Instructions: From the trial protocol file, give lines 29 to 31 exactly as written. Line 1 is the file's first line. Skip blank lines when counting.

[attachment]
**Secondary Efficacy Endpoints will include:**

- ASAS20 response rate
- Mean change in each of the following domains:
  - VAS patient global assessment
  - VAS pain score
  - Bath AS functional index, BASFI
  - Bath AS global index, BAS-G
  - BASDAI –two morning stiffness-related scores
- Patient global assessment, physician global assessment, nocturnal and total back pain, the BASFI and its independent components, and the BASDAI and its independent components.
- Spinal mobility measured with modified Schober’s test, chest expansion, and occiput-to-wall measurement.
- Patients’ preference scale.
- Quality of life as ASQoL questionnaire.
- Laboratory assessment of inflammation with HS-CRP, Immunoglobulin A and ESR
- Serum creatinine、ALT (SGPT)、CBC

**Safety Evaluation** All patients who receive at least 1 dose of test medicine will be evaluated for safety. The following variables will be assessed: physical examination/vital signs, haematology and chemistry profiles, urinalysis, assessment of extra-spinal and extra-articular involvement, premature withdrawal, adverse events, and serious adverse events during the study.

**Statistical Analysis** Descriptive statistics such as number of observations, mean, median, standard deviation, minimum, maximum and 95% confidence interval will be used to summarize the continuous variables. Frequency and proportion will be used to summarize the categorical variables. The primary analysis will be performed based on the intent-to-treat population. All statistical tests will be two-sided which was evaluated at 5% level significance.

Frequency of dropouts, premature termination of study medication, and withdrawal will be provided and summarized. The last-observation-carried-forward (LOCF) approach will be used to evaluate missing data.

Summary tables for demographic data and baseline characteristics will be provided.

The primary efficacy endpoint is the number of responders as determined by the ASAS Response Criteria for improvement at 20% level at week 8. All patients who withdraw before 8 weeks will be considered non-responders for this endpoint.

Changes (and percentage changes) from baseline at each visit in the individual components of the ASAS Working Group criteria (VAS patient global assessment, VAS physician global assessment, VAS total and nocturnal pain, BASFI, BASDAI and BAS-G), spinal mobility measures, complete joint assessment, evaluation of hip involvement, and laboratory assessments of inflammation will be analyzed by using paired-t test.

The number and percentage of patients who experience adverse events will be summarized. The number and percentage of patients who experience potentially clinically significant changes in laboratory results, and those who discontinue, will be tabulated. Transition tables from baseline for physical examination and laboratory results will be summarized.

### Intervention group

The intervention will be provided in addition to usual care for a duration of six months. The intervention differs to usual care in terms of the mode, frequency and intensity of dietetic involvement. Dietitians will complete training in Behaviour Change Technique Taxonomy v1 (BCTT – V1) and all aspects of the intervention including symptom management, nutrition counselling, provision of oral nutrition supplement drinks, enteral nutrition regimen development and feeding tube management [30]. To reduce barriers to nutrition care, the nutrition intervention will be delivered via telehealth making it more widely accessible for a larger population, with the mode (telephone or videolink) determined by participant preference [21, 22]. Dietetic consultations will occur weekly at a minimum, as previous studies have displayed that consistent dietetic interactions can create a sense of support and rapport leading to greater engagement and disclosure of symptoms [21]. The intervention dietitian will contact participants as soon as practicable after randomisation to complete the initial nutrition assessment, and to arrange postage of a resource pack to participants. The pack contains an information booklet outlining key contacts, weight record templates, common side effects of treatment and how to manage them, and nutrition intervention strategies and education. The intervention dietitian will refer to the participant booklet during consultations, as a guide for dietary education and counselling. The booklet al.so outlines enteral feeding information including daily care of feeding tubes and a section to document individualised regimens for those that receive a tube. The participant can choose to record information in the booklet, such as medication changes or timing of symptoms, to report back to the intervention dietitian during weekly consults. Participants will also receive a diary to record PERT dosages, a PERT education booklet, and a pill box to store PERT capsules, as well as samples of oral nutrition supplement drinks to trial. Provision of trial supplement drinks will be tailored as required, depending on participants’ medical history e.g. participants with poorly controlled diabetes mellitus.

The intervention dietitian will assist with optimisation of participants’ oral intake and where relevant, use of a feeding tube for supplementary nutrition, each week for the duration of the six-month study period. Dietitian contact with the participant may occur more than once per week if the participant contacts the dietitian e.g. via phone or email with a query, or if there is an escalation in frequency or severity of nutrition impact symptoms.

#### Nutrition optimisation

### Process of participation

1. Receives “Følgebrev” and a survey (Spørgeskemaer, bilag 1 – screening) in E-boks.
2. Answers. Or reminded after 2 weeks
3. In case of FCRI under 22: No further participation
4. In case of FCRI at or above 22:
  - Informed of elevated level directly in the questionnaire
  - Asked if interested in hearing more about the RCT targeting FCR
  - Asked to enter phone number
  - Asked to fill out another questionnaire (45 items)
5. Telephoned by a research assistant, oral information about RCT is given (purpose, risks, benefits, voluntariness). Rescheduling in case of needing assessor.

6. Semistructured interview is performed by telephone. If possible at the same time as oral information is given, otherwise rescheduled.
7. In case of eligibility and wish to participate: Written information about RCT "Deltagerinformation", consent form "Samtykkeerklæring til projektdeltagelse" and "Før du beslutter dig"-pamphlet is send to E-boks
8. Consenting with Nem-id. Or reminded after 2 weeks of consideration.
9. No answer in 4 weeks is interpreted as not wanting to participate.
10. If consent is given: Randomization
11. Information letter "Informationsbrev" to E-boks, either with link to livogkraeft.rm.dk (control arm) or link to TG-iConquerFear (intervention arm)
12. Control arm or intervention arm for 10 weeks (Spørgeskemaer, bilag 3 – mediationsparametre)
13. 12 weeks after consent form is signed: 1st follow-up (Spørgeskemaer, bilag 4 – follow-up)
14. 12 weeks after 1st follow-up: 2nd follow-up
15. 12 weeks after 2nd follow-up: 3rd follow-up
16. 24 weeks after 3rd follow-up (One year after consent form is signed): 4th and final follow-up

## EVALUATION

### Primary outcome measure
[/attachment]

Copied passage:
3. In case of FCRI under 22: No further participation
4. In case of FCRI at or above 22:
  - Informed of elevated level directly in the questionnaire